Avatar: The Way of Water

Cast: Sam Worthington, Zoe Saldana, Sigourney Weaver, Kate Winslet, Stephen Lang
Director: James Cameron
Writer: James Cameron, Rick Jaffa, Amanda Silver

Let’s cast our minds back to 2009. The summer blockbuster season is upon us and we have already been transported back to Hogwarts (Harry Potter and the Half Blood Prince), into the skies with Karl and Russell (Up) and to gloomy Forks in another adventure with Bella and Edward (Twilight: New Moon) and James Cameron hasn’t even made his mark yet. Avatar opens with a groundbreaking opening weekend, with the use of 3D and motion capture technology, audiences are collectively astounded. And rightly so. People go back again and again to be immersed in the beauty of Pandora and all its glory. 

James Cameron’s passion project is ambitious, expensive and fascinating and takes audiences on a rollercoaster of discovery, scientific study and an emotional character journey for lead character Jake Sully (played by Sam Worthington), Avatar is a phenomenon. Skirting around the 3 hour run time it falls into the same category as each of the epic Lord of the Rings saga, the cinematic classic Gone with the Wind and Cameron’s previous groundbreaking achievement, Titanic. It is an investment, both emotionally and physically (there’s no time for toilet breaks in this perfectly paced epic!). 

After battling the greed and brutality of the American humans that are attempting to colonise Pandora, we leave Jake and Neytiri (Zoe Saldana) in the trusted hands of her people as Jake makes the permanent transition from human to Na’vi. 

13 years later and audiences around the world are being transported back to Pandora to catch up with some old and new friends in Avatar: The Way of Water

From the opening shot to the closing music, Avatar: The Way of Water is everything a sequel needs to be. Cameron hasn’t shied away from the powers of the original whilst injecting the plot with new characters, new settings, new lore and a powerfully emotional story. Jake Sully is back with his young family, sons Neteyam (Jamie Flatters) and Lo’ak’s (Britain Dalton) and young daughter Tuk (Trinity Jo-Li Bliss). Also amongst the Sully brood is Kiri, voiced by returning cast member Sigourney Weaver, who, despite her troubled and confused past, has become the adopted daughter of Jake and Neytiri. As well as the 4 Na’vi children, Jake and Neytiri have welcomed nomad Spider to their midst, a human boy that was born on Pandora and despite knowing his father, believes he is to be a part of the Na’vi tribe and lives with the Sullys when he can. 

A family of 7, living at peace with Pandora and their people. Until ghosts from their past show there ugly faces in a plot to seek revenge for Jakes mistakes. Quaritch (Stephen Lang) returns to the Na’vi bodied version of his previous character who was killed at the end of the first film, and finds himself on a revenge mission, to kill Jake Sully. With his family to keep safe, Jake leaves their home in the forest and flee to the water people who after some convincing, welcome the Sullys to their home.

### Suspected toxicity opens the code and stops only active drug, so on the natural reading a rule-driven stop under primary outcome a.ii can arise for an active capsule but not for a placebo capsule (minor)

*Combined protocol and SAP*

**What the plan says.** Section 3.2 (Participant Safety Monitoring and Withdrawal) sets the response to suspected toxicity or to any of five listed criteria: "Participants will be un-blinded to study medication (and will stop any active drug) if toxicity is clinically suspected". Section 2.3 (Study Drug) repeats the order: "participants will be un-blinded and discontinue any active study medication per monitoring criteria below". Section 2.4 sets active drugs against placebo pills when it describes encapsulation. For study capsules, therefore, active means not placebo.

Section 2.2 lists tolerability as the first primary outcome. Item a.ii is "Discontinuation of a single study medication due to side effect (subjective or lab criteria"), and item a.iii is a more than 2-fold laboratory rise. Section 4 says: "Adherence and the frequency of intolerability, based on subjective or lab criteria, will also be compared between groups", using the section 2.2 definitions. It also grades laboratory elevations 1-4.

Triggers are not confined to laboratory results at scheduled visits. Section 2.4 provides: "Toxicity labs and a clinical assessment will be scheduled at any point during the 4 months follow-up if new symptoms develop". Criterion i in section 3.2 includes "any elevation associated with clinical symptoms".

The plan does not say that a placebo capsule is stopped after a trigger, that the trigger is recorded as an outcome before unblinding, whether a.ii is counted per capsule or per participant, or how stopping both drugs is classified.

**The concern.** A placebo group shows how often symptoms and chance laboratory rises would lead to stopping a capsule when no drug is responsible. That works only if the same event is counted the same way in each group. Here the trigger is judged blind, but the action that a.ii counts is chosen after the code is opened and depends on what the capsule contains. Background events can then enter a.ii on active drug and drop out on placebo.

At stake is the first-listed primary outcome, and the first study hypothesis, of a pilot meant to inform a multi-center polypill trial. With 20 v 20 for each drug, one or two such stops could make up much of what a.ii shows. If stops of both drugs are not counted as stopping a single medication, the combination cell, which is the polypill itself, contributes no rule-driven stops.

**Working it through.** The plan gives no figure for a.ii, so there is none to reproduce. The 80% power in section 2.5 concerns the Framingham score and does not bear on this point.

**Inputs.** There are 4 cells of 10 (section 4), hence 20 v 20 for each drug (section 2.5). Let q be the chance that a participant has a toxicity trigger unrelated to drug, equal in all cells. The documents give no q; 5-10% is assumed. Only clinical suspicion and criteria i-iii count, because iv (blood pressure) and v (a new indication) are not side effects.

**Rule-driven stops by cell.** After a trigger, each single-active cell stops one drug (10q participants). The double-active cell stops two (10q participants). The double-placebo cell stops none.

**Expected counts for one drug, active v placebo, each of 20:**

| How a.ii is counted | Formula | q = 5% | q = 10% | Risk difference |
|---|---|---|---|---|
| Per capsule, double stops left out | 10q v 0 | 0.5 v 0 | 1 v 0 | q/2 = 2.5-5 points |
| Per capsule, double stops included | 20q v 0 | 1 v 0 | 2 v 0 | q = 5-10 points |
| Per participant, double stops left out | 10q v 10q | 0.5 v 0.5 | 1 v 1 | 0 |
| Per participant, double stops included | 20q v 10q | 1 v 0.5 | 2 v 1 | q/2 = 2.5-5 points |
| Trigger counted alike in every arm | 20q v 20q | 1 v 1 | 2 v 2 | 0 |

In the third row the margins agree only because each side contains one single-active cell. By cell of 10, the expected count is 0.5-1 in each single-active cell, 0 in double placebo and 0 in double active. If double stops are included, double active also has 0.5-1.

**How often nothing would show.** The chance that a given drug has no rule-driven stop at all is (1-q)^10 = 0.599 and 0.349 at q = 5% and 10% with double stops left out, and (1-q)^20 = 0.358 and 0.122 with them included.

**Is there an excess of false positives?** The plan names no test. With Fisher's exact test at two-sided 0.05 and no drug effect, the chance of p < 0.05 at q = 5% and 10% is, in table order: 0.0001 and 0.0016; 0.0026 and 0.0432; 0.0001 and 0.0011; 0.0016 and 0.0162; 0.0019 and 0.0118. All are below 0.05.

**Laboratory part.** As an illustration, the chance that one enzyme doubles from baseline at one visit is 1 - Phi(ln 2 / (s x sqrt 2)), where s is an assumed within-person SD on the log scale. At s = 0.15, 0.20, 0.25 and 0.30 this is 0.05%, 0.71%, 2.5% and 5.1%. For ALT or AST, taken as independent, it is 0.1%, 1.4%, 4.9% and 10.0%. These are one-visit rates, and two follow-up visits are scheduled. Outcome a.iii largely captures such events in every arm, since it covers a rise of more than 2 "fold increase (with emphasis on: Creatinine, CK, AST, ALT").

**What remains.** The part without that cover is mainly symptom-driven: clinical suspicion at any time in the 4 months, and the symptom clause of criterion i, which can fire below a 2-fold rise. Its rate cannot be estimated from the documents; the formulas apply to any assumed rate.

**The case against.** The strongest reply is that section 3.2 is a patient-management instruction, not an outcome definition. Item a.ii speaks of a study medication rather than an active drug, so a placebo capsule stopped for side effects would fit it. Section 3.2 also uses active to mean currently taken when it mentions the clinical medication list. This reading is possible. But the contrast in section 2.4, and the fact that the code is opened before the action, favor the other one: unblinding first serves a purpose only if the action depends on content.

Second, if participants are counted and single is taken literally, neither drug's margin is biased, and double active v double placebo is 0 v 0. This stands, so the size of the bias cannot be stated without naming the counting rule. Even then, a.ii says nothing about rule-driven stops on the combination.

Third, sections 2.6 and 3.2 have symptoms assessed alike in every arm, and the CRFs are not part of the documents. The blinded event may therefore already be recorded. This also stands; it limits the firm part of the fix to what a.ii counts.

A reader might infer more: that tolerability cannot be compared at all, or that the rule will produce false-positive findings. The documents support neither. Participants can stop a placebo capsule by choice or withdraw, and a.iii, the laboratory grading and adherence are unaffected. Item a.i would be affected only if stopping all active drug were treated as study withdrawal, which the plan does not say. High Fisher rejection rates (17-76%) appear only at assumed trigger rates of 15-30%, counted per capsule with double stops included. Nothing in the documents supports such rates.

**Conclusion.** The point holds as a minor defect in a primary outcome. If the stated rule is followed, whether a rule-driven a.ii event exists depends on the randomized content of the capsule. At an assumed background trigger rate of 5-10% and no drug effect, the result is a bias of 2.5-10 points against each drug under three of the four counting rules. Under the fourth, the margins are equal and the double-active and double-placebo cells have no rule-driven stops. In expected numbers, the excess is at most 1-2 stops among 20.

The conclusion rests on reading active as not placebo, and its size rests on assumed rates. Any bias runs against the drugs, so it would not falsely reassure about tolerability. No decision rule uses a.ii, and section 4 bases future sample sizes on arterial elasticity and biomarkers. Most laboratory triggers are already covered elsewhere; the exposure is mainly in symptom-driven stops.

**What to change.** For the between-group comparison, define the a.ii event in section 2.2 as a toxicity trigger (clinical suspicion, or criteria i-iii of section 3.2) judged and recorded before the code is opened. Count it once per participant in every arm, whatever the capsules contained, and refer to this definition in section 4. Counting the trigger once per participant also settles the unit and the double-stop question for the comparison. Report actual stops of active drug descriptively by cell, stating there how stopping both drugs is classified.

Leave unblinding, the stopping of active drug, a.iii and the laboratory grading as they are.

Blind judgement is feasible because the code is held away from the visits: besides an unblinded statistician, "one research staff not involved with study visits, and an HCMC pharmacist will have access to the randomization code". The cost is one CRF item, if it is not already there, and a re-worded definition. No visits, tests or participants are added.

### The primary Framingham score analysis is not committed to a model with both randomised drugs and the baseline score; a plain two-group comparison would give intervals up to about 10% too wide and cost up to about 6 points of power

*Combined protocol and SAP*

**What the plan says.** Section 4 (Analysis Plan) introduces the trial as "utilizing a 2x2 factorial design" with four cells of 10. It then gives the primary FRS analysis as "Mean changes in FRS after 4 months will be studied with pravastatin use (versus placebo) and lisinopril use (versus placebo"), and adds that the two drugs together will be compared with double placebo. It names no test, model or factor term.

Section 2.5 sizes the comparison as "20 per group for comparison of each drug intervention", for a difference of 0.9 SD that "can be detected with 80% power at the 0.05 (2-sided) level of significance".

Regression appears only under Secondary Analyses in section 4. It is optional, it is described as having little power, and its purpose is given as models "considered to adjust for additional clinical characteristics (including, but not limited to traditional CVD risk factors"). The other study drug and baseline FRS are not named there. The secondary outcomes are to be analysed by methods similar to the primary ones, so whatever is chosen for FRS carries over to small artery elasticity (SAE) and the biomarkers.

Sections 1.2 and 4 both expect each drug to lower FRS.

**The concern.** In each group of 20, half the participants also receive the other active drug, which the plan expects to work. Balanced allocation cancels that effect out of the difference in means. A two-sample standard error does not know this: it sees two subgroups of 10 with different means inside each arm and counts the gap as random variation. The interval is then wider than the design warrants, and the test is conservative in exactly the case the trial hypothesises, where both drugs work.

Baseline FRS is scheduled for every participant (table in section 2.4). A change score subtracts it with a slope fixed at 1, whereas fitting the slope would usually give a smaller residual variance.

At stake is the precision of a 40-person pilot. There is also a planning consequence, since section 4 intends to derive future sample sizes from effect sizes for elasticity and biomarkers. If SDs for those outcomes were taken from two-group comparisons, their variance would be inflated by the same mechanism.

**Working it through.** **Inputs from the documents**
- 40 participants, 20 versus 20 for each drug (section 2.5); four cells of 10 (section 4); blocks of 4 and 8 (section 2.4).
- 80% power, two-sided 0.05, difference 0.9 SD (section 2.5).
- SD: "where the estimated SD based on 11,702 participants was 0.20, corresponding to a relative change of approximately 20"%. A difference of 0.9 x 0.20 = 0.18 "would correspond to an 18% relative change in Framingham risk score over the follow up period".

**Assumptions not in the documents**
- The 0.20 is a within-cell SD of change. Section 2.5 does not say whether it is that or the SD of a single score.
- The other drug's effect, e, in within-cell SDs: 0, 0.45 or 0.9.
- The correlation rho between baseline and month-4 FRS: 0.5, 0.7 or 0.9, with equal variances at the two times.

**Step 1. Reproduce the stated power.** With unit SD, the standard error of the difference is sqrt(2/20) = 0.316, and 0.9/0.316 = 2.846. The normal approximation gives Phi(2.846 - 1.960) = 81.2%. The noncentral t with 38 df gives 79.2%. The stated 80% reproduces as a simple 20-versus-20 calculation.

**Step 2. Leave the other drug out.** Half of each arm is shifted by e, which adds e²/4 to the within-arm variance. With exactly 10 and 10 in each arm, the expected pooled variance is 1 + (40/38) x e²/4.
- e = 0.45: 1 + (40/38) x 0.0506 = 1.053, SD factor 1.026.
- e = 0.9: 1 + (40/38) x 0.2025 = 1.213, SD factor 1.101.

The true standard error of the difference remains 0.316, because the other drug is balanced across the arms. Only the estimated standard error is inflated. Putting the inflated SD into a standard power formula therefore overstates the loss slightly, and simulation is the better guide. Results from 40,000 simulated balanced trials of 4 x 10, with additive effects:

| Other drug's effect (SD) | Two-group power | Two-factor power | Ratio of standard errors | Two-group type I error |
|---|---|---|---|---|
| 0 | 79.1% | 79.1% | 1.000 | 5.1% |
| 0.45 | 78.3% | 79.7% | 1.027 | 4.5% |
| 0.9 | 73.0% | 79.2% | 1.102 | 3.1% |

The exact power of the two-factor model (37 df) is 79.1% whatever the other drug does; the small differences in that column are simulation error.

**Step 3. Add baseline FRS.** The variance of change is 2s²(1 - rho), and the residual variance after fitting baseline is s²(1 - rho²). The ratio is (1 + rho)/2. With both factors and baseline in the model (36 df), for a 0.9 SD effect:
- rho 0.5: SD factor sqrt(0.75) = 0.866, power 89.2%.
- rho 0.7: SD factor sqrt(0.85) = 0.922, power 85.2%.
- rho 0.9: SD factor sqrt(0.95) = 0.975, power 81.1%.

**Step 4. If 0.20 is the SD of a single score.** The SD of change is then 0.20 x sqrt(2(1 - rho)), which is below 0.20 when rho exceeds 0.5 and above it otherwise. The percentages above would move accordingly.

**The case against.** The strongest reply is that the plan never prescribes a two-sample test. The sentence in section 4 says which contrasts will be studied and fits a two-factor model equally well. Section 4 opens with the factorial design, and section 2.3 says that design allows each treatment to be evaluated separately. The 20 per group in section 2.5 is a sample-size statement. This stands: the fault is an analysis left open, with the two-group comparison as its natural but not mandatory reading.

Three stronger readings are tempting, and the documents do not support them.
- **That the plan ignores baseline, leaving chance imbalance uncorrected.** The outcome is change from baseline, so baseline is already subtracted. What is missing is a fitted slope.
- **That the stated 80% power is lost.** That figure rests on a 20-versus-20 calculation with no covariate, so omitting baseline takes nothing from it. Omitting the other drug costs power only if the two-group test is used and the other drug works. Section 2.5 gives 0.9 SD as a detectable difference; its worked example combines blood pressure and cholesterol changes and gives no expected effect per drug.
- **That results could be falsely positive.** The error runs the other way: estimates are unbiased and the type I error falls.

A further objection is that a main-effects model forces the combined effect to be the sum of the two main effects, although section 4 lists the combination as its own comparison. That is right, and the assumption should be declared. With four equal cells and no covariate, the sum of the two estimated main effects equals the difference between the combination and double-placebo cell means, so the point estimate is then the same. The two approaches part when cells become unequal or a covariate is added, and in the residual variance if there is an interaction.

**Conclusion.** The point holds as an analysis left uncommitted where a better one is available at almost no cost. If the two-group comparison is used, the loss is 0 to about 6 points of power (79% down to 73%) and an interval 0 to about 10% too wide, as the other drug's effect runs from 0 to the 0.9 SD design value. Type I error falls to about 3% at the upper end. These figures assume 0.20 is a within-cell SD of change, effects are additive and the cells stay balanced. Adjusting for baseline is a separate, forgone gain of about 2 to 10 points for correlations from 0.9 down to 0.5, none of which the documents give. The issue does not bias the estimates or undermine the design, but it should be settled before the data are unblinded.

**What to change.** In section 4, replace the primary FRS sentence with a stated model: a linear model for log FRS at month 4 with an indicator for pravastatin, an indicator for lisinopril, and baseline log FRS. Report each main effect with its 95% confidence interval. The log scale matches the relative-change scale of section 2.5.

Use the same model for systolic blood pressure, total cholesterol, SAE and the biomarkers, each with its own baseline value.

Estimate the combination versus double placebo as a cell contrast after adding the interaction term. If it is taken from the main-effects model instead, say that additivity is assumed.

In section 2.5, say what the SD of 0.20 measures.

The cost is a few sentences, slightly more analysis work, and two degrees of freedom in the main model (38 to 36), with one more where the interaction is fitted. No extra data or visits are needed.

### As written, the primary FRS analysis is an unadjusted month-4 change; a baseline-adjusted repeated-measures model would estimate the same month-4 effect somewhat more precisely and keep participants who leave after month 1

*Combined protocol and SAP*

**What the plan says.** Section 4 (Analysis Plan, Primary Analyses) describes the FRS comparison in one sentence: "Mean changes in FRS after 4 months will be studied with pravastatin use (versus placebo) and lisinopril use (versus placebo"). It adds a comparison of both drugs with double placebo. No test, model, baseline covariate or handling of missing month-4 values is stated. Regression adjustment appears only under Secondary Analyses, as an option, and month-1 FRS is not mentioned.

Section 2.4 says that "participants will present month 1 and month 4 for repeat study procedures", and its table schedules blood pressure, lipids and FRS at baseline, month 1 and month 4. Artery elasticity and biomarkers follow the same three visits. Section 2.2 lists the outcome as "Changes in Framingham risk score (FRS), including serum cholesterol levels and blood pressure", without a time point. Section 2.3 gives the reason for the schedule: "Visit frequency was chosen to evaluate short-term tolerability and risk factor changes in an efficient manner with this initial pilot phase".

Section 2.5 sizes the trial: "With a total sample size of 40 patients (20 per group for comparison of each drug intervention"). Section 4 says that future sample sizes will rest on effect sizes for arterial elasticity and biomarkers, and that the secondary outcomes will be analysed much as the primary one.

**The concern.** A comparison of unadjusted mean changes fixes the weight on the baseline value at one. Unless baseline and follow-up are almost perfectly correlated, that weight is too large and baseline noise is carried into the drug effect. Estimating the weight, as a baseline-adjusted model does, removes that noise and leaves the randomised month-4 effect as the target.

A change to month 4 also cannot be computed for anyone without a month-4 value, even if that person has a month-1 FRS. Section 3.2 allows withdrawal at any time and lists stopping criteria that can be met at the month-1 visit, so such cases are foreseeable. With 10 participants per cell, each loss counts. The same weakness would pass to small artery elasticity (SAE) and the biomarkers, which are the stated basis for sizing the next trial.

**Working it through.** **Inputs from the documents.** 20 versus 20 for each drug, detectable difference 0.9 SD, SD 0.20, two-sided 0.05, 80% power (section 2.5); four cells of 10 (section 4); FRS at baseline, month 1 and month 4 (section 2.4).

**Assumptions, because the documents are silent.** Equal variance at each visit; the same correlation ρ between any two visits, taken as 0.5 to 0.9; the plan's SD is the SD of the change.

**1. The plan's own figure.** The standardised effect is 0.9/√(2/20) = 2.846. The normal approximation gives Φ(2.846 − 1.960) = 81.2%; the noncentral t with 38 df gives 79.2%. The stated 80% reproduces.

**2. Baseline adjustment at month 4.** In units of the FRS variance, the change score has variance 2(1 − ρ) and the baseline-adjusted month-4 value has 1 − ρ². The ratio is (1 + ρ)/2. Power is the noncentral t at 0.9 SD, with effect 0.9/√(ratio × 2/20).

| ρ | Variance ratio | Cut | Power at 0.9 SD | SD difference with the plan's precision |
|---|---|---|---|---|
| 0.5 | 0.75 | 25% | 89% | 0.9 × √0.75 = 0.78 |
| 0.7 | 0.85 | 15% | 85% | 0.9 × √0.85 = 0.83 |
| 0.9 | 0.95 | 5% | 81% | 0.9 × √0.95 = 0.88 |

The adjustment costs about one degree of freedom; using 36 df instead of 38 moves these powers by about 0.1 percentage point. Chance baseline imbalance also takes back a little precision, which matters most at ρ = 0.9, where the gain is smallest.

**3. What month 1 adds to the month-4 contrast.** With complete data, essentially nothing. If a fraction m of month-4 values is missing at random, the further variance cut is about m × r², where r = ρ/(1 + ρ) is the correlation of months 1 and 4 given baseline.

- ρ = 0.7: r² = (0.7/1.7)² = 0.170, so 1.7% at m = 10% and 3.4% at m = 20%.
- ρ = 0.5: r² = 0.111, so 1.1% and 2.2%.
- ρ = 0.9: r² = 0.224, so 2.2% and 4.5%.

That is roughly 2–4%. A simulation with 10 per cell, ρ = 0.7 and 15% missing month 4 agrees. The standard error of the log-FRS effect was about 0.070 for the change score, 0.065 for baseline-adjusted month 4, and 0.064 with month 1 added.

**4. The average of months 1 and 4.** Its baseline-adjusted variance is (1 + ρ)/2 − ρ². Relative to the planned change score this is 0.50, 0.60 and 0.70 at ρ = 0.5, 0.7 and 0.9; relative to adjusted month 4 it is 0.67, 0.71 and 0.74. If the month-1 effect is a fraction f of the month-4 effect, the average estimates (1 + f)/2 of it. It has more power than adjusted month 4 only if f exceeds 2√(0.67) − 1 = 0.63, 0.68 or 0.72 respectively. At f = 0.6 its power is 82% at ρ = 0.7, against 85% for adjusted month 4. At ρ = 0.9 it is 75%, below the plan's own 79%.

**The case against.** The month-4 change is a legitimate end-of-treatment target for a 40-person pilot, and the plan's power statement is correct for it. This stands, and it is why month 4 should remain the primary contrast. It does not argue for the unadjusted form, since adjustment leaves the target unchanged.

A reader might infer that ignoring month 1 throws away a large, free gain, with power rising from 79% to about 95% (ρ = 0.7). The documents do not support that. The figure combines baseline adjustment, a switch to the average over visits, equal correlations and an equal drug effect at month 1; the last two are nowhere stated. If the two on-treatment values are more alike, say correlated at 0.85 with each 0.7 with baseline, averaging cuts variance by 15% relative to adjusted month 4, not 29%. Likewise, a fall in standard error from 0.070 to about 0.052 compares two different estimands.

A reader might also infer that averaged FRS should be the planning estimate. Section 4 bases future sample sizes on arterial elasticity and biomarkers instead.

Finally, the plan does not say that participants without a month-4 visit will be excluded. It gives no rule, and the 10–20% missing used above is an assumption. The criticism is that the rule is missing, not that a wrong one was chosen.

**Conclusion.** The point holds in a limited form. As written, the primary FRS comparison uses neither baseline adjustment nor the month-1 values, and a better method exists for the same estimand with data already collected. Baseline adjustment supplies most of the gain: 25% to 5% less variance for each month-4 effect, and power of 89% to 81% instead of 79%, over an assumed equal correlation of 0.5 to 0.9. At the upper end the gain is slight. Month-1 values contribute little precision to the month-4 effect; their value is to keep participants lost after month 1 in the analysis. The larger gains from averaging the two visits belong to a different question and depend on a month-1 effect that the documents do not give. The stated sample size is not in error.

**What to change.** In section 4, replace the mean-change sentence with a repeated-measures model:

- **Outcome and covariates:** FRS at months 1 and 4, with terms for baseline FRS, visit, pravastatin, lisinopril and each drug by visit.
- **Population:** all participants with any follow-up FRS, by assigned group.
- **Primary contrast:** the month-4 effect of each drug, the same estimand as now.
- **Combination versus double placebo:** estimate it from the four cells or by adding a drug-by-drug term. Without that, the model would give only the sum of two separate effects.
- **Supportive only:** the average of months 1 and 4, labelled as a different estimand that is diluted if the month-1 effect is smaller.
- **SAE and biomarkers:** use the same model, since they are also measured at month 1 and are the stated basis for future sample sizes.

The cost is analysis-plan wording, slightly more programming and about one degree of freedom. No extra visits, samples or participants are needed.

A bold and ambitious third act allows the family to work together with their new tribe and battle the ghosts of Jakes past. 

After 13 years, a lot rides on this being a successful sequel. And after James Cameron’s success with sequels in the past it seemed like a sure deal. And for me, it is everything I hoped it would be and more. It seems an obvious thing to point out but the visual effects are like nothing seen before, the introduction to the world of water allows the creative team to embellish what we have already seen in the original. New characters and new creatures encourage the vast creativity of this seismic world that Cameron and his team have created. The transition from daytime to nighttime is a feast for the eyes and encapsulated the audience with every frame. 

Powerful performances throughout encourage the audience to suspend their disbelief and fully engage in the dynamics and relationships between the family. Despite the 3+ hour runtime, the pacing of the storytelling is careful and delicate where it needs to be and jam packed with epic action sequences where the story requires it. 

James Cameron holds on to the standard 3 act structure, which helps drive the film in the right direction and allows for immense world building techniques throughout. Just as the first one challenged the way visual effects can be used to tell a story, the sequel continues to hold the mantel for what a blockbuster can be, and what technology allows performers and filmmakers to achieve. 

Avatar: The Way of Water is magnificent, both visually and emotionally. I urge anyone who wants to see this film to see it on the biggest screen possible, and run to the loo as close to the start time as you can! Because you will not want to miss a second of it. 

Avatar: The Way of Water